How to Afford to Stay Home with Your Kids: Your Single Income Roadmap

You want to be a stay-at-home mom… but is it really possible? One-income households used to be the norm, but rising costs of living, inflation, and changing expectations have made the single-income family much less common.

But that doesn’t mean you can’t be a stay-at-home parent. Here’s how to see if you can make it work without two incomes.

stay at home mom reading with child

You don’t have to stop working forever

Of course, deciding to leave your job and stay home with your kids is a big decision. But it doesn’t have to be a forever decision.

You can opt to work part-time or freelance if you want to get some of that office time back when the time comes.

Even if you love being a stay-at-home mom, it doesn’t mean you can’t change your mind later.

Go into this with the idea that you’ll try it for a few years, and if it doesn’t work, you can go back to being a working mom. This will help relieve some of your anxiety about your choice.

Find out what you’ll save by not working

There’s no doubt that getting a paycheck is nice. But don’t forget that you have working expenses, too. These could include office supplies, clothes for work, and other expenses part of a job.

If you decide to stay at home instead, you can avoid these commuting costs and other work-related costs, which can really add up.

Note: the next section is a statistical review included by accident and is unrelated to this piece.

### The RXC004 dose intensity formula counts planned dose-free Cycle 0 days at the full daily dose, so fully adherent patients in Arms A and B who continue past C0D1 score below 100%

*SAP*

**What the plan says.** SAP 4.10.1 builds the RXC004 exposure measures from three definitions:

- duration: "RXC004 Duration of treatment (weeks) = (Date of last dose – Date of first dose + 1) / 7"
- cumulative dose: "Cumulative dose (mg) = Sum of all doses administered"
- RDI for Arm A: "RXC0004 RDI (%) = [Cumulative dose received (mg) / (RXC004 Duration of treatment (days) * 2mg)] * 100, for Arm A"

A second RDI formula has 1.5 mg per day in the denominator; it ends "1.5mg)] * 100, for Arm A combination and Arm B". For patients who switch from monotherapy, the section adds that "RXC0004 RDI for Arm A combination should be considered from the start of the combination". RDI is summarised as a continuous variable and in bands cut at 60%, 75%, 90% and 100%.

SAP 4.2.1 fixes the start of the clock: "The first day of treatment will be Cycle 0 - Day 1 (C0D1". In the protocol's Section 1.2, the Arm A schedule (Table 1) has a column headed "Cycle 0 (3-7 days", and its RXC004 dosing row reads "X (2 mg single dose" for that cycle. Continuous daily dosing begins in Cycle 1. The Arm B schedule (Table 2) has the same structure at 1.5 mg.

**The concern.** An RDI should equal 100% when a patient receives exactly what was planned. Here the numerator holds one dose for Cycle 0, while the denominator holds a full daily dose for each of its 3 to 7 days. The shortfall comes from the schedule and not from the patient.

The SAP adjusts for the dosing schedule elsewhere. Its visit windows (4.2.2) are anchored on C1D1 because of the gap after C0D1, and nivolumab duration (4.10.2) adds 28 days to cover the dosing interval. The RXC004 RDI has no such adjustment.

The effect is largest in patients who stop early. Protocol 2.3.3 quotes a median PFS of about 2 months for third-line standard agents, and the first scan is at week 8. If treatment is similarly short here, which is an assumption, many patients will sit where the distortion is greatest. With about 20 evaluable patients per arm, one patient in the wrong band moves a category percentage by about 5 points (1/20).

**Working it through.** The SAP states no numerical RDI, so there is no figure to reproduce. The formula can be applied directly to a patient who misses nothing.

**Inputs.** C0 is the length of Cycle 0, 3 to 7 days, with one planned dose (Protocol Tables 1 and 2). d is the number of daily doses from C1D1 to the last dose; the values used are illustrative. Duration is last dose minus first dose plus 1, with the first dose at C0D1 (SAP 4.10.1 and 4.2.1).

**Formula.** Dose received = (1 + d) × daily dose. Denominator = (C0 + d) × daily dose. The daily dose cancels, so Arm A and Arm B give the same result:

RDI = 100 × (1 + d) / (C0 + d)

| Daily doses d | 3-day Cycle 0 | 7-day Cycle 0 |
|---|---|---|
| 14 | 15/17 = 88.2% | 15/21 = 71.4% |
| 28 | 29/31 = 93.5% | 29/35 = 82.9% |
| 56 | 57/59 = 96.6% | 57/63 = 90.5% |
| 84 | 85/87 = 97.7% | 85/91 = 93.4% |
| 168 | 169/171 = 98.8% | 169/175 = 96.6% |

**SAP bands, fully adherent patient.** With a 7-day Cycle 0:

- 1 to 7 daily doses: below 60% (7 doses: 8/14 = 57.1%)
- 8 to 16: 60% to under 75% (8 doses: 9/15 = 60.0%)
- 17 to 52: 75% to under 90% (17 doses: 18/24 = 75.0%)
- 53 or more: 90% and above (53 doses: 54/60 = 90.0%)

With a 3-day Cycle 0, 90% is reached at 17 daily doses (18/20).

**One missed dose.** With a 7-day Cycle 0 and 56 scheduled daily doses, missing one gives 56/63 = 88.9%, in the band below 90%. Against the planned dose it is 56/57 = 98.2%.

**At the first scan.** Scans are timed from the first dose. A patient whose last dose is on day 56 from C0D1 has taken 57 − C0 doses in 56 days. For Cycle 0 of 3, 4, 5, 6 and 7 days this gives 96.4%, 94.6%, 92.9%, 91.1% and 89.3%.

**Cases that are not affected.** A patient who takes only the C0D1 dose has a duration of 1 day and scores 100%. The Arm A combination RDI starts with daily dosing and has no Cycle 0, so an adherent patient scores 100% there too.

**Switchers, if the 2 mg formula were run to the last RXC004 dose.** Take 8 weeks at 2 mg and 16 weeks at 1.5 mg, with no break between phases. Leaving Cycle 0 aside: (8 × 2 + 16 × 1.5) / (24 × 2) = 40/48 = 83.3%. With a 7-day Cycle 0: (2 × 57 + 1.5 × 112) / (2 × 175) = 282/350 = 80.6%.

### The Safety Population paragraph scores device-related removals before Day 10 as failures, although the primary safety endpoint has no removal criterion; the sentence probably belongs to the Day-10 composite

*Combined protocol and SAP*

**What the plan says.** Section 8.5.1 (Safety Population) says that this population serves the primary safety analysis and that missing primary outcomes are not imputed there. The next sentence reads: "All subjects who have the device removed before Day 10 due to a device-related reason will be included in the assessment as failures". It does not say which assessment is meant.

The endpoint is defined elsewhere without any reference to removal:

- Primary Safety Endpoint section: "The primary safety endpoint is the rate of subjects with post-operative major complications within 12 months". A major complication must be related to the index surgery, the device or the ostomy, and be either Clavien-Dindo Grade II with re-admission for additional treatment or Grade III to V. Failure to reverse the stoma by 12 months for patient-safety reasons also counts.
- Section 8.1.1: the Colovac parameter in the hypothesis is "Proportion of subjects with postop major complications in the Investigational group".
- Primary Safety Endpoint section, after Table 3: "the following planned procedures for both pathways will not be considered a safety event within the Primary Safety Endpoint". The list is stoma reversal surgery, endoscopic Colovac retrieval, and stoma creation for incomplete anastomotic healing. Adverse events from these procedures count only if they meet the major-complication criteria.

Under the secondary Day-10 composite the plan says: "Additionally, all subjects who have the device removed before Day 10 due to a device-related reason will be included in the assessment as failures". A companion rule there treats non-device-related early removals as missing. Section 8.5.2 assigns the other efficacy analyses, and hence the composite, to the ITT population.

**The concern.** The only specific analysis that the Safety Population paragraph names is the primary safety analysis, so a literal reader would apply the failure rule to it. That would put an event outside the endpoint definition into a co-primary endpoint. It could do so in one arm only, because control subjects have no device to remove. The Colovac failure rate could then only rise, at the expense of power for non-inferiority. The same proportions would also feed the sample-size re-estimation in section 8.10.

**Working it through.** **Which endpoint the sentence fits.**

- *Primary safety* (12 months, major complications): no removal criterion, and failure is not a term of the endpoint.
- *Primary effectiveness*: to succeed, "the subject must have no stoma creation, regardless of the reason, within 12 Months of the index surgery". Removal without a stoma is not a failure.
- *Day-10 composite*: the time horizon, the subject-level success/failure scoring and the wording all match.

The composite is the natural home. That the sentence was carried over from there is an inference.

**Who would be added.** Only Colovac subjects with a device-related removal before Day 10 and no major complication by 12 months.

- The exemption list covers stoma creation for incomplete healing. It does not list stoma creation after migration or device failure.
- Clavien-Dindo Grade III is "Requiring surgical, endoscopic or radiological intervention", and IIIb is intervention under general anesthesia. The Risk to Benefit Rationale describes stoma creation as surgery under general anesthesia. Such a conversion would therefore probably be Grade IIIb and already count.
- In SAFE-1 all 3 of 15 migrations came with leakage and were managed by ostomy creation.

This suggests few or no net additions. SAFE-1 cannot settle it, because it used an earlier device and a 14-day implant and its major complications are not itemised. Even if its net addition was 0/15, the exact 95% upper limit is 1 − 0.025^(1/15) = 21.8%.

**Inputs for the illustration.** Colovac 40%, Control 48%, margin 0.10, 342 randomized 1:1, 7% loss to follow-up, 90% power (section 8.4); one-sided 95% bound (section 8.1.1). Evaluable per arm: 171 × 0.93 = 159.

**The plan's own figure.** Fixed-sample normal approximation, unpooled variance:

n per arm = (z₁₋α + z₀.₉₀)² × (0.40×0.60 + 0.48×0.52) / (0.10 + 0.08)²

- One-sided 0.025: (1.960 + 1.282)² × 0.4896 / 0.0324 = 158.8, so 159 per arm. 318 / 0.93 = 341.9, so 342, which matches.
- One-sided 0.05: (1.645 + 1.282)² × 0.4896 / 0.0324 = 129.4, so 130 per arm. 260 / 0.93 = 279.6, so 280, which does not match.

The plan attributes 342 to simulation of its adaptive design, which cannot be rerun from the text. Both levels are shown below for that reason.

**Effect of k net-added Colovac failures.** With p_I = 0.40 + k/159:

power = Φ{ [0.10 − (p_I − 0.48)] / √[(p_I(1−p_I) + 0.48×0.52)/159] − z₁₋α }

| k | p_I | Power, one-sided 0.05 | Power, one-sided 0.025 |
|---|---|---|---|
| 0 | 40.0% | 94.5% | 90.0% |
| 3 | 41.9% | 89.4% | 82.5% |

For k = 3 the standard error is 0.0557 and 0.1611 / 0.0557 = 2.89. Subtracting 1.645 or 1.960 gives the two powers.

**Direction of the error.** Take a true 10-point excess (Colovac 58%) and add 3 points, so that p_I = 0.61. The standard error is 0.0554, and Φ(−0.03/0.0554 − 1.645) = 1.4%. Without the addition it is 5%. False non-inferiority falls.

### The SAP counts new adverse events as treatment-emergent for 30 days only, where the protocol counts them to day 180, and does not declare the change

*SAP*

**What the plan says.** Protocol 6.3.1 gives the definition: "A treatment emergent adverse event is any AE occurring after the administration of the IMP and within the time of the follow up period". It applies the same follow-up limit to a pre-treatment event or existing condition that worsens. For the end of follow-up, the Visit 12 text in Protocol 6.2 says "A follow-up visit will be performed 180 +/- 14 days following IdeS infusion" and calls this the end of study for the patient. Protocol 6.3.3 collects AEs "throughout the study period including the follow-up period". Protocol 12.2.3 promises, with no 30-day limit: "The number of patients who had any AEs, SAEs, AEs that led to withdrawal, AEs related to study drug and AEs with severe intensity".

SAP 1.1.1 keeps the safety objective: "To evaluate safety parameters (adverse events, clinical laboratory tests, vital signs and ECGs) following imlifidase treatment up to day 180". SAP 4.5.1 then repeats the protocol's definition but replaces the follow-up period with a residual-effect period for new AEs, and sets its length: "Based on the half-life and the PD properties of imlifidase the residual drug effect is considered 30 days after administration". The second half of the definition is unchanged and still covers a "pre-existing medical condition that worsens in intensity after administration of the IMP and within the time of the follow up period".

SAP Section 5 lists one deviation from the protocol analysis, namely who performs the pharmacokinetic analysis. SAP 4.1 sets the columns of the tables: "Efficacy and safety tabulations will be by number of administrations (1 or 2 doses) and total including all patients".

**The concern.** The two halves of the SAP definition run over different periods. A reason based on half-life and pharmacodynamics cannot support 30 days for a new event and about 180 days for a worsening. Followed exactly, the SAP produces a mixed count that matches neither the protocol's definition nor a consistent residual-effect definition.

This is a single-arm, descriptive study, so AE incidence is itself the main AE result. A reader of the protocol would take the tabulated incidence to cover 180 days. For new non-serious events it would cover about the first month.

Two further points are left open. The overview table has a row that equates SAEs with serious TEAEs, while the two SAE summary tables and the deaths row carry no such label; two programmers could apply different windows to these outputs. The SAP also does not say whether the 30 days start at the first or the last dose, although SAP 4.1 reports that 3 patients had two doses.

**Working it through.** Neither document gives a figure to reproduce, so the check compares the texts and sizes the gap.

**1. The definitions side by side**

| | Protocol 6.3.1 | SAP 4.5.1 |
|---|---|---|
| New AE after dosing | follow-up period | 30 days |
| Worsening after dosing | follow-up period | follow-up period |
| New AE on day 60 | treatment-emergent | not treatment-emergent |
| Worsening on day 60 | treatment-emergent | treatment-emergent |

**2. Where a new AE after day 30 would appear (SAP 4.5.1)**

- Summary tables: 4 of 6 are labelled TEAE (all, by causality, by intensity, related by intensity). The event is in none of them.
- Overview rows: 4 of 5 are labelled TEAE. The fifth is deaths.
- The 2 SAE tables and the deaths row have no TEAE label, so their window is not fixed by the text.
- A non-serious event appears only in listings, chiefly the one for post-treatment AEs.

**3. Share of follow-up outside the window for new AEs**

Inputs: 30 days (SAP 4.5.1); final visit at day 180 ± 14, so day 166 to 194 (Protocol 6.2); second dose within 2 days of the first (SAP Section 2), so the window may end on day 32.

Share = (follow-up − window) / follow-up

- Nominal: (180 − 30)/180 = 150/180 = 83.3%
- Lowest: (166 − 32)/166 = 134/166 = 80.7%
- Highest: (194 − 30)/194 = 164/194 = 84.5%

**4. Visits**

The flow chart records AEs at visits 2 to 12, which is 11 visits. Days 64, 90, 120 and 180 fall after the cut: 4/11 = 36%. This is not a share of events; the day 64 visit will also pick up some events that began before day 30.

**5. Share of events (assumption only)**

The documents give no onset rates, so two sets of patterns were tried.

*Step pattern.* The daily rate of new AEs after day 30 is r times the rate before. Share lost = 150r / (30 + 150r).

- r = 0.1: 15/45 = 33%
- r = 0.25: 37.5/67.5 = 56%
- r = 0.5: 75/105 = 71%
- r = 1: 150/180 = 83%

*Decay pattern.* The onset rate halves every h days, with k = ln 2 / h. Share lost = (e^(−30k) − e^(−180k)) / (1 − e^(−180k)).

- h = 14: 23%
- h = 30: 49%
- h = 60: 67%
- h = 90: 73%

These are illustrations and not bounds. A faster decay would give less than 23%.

Don’t forget the biggest one of all: child care costs. Before you decide on going back to work, do some real research about the cost of childcare.

Tour the facilities and find the real price of a place that you’d be comfortable with. You might be shocked by the cost. It’s not uncommon for parents to pay as much as $1400 per month for some childcare facilities.

(Typically, home daycare will be a bit less, and a full-time nanny will be much more.)

⭐️ Try the stay-at-home calculator here to see how much money you actually take home at your job once all the expenses are taken out. It might be less than you think!

Calculate your bare-bones expenses

cash and budgeting notebook on counter

It’s time to go through your budget and see what your bare minimum should be. I’m not suggesting that you try to live on the absolute minimum, but if things get really tight financially down the line, knowing how much you can cut back is essential.

Look at your housing, utilities, food, and other essentials. How much are you paying each month for gas? Phone bills? Groceries? Credit cards or loans?

Keep in mind that the bare minimum is just what you need to get by on.

Cut out some luxuries

If you’re going to reduce your income, you have to reduce your expenses to match. And now that you know your bare-minimum survival number, you might be wondering where all of that dual income goes.